The consequence of BORCS5 loss on drug sensitivities using the previous panel of 11 anticancer drugs was tested. A significant decrease of IC50 values (60% vincristine and 40% for both SN-38 and mafosfamide) was observed in A673 KO BORCS5 compared with WT (Fig. 6b). Effects of vincristine and SN-38 on early and late apoptosis comprised a significant increase of cells in late apoptosis after vincristine treatment in A673 KO BORCS5 cells compared with A673 WT (Fig. 6c). The same tendency was observed after SN-38 treatment but did not reach significance while early apoptosis in A673 was not affected by the KO BORCS5 (Fig. 6c).

Interestingly, after xenografting of A673 WT and A673 KO BORCS5 cells, a tumor growth delay was observed for A673 KO BORCS5 (Fig. 6d). HES revealed a similar general architecture of collected tumors and no difference in mitosis frequency. (Fig. 6e, lower panel, yellow arrows). However, increased invasion into striated muscle fibers was seen in A673 KO BORCS5 tumors (Fig. 6e, upper panel, red arrows).

Discussion

This is the first study that reports the oncogenic function of a newly described fusion transcript LMO3-BORCS5. Identified in a patient with EWS/FLI1-positive EwS at relapse, this fusion transcript was already detectable at diagnosis. According to cBioPortal cancer database, LMO3 and BORCS5 are altered in 1.5% of total cancers, and fusions represent the third and second alteration type, respectively (Fig. S2). This is probably underestimated as it comprises both adult and childhood cancers and several studies do not assess the presence of fusion genes.

Both LMO3 and BORCS5 genes are situated in the short arm of chromosome 12p13.2. LMO3-BORCS5 sequence exhibited a 4.2-MB deletion within the short arm of chromosome 12 leading to the loss of the functional domain LIM2 in LMO3 gene and the disruption of the reading frame of BORCS5. LMO3-BORCS5 was detected in two variant forms (v1 and v2) both leading to a loss of the LIM2 domain after translation. Interestingly, the loss of interaction domains in fusions has been shown to be a sign of oncogenicity [29, 30]. Variant 1 of the fusion transcript LMO3-BORCS5 was abundant at relapse and barely detected at diagnosis, suggesting that the fusion transcript was not induced by prior anticancer treatments but probably selected during disease progression. Whether v1 and v2 are expressed within the same cell or in different cells, could have been investigated by a single-cell sequencing approach, but as the probability for fusion events to occur on both alleles is low, the two variants should be the product of an alternative splicing. Even if most of the cell lines tested derived from pediatric cancer types, the positive ones were of diverse histological origins. However, the expression level of LMO3-BORCS5 in these cell lines was relatively low as previously observed for other chimeras [31]. This could suggest that, a second event might be required for LMO3-BORCS5 oncogenicity as reported for several fusions [32, 33].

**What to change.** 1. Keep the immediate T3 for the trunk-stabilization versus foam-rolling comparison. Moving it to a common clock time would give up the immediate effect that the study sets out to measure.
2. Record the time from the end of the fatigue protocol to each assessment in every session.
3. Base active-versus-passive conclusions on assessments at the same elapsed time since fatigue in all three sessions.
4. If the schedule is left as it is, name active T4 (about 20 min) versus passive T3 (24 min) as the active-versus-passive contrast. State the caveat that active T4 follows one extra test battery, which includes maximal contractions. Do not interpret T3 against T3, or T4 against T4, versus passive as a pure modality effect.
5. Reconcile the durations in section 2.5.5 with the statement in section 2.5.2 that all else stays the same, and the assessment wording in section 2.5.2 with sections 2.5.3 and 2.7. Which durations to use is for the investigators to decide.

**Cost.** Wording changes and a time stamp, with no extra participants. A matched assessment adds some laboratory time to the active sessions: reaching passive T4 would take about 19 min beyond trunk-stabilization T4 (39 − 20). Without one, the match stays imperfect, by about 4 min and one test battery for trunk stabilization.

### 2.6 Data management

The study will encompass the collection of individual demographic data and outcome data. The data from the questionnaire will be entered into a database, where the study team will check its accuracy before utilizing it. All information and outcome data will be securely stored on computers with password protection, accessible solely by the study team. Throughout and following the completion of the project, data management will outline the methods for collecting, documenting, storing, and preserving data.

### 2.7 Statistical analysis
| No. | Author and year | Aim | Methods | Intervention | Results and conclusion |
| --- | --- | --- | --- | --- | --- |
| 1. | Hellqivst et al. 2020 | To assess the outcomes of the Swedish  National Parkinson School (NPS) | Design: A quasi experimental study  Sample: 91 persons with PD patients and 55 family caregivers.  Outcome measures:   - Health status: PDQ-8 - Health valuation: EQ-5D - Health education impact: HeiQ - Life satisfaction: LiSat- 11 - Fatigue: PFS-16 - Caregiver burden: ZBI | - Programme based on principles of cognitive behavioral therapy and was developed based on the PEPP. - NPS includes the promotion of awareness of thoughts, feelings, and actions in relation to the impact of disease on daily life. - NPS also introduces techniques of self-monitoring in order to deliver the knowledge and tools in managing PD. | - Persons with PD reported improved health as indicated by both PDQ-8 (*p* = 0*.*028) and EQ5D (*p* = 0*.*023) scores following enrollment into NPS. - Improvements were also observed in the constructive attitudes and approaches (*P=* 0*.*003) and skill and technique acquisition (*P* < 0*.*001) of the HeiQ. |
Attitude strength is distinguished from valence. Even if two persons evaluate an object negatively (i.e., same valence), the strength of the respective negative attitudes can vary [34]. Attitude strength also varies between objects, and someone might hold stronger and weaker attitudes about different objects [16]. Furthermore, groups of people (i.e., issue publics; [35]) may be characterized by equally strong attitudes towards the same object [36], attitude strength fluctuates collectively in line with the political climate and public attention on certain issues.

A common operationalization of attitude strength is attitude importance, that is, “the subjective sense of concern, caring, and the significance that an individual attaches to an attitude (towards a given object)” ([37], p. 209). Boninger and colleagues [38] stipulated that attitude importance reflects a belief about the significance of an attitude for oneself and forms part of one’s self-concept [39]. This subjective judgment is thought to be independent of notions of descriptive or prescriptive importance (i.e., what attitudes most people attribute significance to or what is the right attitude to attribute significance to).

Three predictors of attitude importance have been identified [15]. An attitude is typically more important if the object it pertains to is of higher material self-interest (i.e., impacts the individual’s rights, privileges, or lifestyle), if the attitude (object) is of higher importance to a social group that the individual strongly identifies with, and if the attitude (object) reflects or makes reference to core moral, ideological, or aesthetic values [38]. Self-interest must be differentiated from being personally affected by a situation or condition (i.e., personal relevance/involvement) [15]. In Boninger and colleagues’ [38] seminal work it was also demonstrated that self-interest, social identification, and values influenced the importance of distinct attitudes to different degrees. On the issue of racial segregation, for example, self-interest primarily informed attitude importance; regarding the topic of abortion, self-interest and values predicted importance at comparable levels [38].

When assessing the expression of wild-type LMO3 and BORCS5 across 27 different tumor cell lines, LMO3 was mainly expressed in neuroblastoma and EwS [18, 34]. This result was concordant, as LMO3 is a brain-specific gene and both pathologies are thought to arise from precursors of the neural crest or neuroectoderm [33, 35]. BORCS5 was expressed in all cell lines tested. The highest expression was found in cells of EwS and osteosarcoma bone tumors, as well as medulloblastoma. Therefore, LMO3 and BORCS5 should be explored in tumors derived from neural or bone precursors.

Our first aim was to investigate the function of LMO3-BORCS5 on oncogenesis. We showed that LMO3-BORCS5 v1 plays a key role in oncogenesis: it increased proliferation in both cell lines (A673 and NIH-3T3) and increased or induced tumor growth and invasiveness in the A673 EwS and the non-tumorigenic NIH-3T3, respectively. This was strengthened by microarray analysis where LMO3-BORCS5 led to downregulation of genes involved mainly in differentiation. In fact, the LIM2 domain was shown to be critical for erythropoietic differentiation in LMO2 protein, highlighting the importance of LIM2 in cell differentiation [36]. The absence of oncogenic effects for LMO3-BORCS5 v2 suggesting that the complete conservation of LIM1 domain is required for oncogenicity.

Loss of LIM2 within LMO3-BORCS5 could be a factor of the dedifferentiation and consequently the oncogenic effects observed. Dedifferentiation is considered as one of the main characteristics of cancer cells, which are blocked at early stages of differentiation resulting in an over-proliferative state [37]. This was also supported by a shift of cells toward the mitosis phase in presence of LMO3-BORCS5 observed by FACS and tumor histological study.